CSS Button No Image Css3Menu.com

Baseball Prospectus home
  
  
Click here to log in Click here for forgotten password Click here to subscribe

Happy Thanksgiving! Regularly Scheduled Articles Will Resume Monday, December 1

Articles Tagged Tony Gwynn 

Search BP Articles

All Blogs (including podcasts)

Active Columns

Authors

Article Types

Archives

06-17

comment icon

5

BP Unfiltered: When Tony Gwynn Had a Below-Average Hit Tool
by
Ben Lindbergh

06-17

comment icon

1

BP Daily Podcast: Effectively Wild Episode 472: The Greatness of Gwynn
by
Ben Lindbergh and Sam Miller

06-16

comment icon

4

BP Unfiltered: Goodbye, No. 19
by
Geoff Young

02-24

comment icon

6

Prospectus Hit and Run: Big Shoes to Fill
by
Jay Jaffe

01-24

comment icon

7

Wezen-Ball: Fun With Listed Weights/Heights
by
Larry Granillo

01-23

comment icon

14

Western Front: Perpetually Rebuilding the Padres
by
Geoff Young

01-04

comment icon

11

Prospectus Hit and Run: The Class of 2012: The Catch-All
by
Jay Jaffe

03-16

comment icon

10

Fantasy Beat: Value Picks in the Outfield
by
Mike Petriello

02-08

comment icon

3

Prospectus Hit and Run: I Saw 'em When, Part 2
by
Jay Jaffe

01-03

comment icon

12

Prospectus Hit and Run: Class of 2011: Don't Stop The Rock
by
Jay Jaffe

09-10

comment icon

5

Seidnotes: Loney Loves Ribeyes
by
Eric Seidman

12-31

comment icon

8

Prospectus Hit and Run: Hall of Fame Cases for Outfielders
by
Jay Jaffe

07-02

comment icon

6

Transaction Analysis: NL West Roundup
by
Christina Kahrl

12-16

comment icon

20

Prospectus Hit and Run: A Rock-y Road
by
Jay Jaffe

12-20

comment icon

0

The Class of 2008
by
Jay Jaffe

07-16

comment icon

0

Transaction Analysis: National League Roundup
by
Christina Kahrl

01-15

comment icon

0

The Week in Quotes: January 9-15
by
Alex Carnevale

01-08

comment icon

0

The Class of 2007
by
Jay Jaffe

01-08

comment icon

0

The Week in Quotes: January 1-8
by
Alex Carnevale

01-05

comment icon

0

Prospectus Today: My Hall of Fame Ballot
by
Joe Sheehan

10-01

comment icon

0

Prospectus Roundtable: Ichiro!
by
Baseball Prospectus

05-27

comment icon

0

Lies, Damned Lies: Southpaw Stories, Part I
by
Nate Silver

05-14

comment icon

0

Lies, Damned Lies: Randomness: Catch the Fever!
by
Nate Silver

01-16

comment icon

0

Prospectus Q&A: Dr. Chris Yeager
by
Will Carroll

05-19

comment icon

0

Transaction Analysis: May 15-17, 2000
by
Christina Kahrl

01-11

comment icon

0

Cooperstown’s Newest Denizens
by
Clay Davenport

06-27

comment icon

0

Transaction Analysis: June 22-25
by
Christina Kahrl

10-08

comment icon

0

Playoff Preview - Atlanta vs. San Diego
by
Christina Kahrl

<< Previous Tag Entries No More Tag Entries

What did scouts say about Gwynn as an amateur?

On today’s episode of Effectively Wild, Sam Miller and I responded to Tony Gwynn’s untimely passing by discussing some of our favorite statistical fun facts from the Hall of Famer’s one-of-a-kind career. One of Sam’s was Gwynn’s 1981 batting average in 99 plate appearances at Double-A Amarillo: .462 (42-for-91). Yes, that’s a small sample, but consider the kicker that makes it even more impressive: The 21-year-old Gwynn was in his first professional season. Drafted in June, he’d hit .331/.406/.612 in 42 games for Walla Walla in the Low-A Northwest League before being bumped up to the Texas League.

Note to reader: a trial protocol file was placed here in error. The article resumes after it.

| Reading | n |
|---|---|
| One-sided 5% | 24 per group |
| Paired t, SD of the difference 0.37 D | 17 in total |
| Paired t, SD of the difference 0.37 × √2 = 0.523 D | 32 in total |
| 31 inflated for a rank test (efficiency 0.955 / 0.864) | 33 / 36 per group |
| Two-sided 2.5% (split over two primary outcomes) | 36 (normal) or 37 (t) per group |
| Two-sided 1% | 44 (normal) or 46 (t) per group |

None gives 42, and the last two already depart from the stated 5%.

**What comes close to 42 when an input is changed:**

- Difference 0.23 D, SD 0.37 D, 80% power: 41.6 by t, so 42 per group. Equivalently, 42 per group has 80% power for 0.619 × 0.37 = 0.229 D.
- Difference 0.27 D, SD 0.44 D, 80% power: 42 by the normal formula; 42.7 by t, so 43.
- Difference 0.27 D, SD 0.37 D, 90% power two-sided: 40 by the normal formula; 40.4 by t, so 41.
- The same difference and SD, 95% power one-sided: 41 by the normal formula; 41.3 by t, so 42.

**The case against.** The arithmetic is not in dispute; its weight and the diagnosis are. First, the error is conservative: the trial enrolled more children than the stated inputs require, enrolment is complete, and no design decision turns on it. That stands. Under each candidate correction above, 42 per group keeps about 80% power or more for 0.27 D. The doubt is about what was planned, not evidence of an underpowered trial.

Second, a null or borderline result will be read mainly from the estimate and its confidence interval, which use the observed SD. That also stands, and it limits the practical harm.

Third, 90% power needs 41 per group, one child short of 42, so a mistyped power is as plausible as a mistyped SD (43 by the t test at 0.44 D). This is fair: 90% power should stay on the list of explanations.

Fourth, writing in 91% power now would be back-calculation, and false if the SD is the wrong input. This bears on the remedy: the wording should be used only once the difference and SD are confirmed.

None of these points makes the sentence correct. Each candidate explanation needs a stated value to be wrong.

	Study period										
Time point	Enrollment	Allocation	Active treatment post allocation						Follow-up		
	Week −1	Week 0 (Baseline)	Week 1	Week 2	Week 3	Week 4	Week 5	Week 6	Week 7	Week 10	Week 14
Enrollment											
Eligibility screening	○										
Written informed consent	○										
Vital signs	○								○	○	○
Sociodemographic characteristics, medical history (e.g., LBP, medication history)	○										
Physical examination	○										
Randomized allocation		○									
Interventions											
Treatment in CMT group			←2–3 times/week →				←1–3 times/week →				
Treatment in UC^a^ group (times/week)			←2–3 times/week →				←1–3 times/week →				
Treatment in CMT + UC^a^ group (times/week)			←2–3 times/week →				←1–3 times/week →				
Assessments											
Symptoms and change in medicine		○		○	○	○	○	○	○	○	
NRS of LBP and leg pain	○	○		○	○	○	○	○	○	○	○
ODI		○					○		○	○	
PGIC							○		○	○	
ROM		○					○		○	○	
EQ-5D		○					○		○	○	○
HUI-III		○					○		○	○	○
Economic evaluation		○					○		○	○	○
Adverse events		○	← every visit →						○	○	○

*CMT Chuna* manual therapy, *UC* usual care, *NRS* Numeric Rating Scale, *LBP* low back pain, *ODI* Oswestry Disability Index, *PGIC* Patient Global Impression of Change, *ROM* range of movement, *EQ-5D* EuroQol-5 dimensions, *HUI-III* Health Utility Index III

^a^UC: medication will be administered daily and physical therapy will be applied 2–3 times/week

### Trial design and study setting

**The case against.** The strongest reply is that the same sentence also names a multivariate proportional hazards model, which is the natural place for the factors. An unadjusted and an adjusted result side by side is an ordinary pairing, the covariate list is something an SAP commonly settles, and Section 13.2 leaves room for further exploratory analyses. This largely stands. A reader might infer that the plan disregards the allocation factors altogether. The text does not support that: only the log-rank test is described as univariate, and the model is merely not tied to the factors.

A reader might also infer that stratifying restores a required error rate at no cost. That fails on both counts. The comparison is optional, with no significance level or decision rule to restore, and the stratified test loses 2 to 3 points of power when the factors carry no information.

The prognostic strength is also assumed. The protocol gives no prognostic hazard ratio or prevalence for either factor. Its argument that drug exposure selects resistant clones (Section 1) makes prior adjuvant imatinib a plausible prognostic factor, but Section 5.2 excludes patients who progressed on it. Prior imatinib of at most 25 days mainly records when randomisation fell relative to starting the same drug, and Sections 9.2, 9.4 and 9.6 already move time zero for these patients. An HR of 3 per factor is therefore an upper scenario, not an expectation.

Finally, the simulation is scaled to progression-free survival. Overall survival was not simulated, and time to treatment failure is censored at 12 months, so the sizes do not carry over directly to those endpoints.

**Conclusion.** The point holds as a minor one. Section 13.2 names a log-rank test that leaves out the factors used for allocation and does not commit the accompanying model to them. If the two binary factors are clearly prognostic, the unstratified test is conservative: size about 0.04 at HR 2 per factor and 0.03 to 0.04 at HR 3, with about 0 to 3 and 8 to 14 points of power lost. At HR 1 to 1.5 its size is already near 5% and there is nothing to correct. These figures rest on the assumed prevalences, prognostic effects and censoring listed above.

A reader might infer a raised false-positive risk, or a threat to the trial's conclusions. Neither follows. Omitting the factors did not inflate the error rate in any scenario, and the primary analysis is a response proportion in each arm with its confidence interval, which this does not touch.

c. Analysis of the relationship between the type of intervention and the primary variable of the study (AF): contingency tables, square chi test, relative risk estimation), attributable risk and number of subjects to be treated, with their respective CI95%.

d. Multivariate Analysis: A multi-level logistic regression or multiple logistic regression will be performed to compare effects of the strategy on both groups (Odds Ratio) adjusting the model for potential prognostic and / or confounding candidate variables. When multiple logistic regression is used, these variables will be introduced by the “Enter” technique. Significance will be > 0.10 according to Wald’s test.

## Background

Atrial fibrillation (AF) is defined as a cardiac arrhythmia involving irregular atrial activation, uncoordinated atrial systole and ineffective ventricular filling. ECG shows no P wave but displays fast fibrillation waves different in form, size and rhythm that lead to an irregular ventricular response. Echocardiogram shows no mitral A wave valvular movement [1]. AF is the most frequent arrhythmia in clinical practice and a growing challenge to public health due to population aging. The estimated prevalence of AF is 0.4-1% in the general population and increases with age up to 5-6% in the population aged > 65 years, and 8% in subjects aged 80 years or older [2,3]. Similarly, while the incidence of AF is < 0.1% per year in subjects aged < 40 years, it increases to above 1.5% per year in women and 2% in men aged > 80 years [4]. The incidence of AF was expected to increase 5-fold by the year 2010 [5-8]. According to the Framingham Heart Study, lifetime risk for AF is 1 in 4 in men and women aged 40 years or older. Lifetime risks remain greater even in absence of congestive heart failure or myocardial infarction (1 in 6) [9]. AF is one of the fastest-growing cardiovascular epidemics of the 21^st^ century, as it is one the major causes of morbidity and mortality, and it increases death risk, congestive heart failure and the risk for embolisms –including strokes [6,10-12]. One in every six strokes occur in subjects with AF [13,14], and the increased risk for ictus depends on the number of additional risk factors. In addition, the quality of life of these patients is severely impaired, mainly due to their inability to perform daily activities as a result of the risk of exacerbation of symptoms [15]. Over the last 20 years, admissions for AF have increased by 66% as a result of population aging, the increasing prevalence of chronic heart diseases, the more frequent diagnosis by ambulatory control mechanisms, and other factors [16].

Read the full article...

Ben and Sam talk about the legacy of the late, great, Tony Gwynn.

Read the full article...

A fond farewell to Tony Gwynn.

Read the full article...

This is a BP Premium article. To read it, sign up for Premium today!

February 24, 2012 3:00 am

Prospectus Hit and Run: Big Shoes to Fill

6

Jay Jaffe

What kind of production do teams receive from players tabbed to replace superstars?

Earlier this week, Mariano Rivera arrived at the Yankees' spring training facility in Tampa, Florida, and caused a stir by strongly hinting that the 2012 season would be his final one. The 42-year-old, who has served as the Yankees’ closer since 1997, has shown no signs of slippage, with four straight seasons of ERAs under 2.00 backed by stellar peripherals—strikeout and walk rates better than his career numbers, even—and high save totals. Late last season, he surpassed Trevor Hoffman as the all-time saves leader, and with five World Series rings in hand, the only real challenge that remains is for him to convince manager Joe Girardi to allow him a cameo in center field.

The rest of this article is restricted to Baseball Prospectus Subscribers.

Not a subscriber?

Click here for more information on Baseball Prospectus subscriptions or use the buttons to the right to subscribe and get access to the best baseball content on the web.


Cancel anytime.


That's a 33% savings over the monthly price!


That's a 33% savings over the monthly price!

Already a subscriber? Click here and use the blue login bar to log in.

A look at four players who have had an interesting physical journey through their career.

Have you ever looked at a player's listed weight and laughed, wondering just how he could expect us to believe that it was true? Or maybe looked back at a player's career and wondered how exactly he went from that svelte 20-year-old body to that vastly different 35-year-old body?

Listed below are four players who have had an interesting physical journey throughout their playing careers. Using the official height and weight stats found on the back of their year-to-year baseball cards, I've traced each player's physical changes from his debut to his final year. It's not surprising to see obvious discrepancies between the official and actual weights, but it is enlightening to see them side-by-side. We'll never get complete and honest weights (and heights) from ballplayers; at the very least, then, we should try and recognize how we're being fooled.

Read the full article...

This is a BP Premium article. To read it, sign up for Premium today!

January 23, 2012 3:00 am

Western Front: Perpetually Rebuilding the Padres

14

Geoff Young

Padres fans have constant reminders of past failures and rebuilds as their team attempts to field a winner.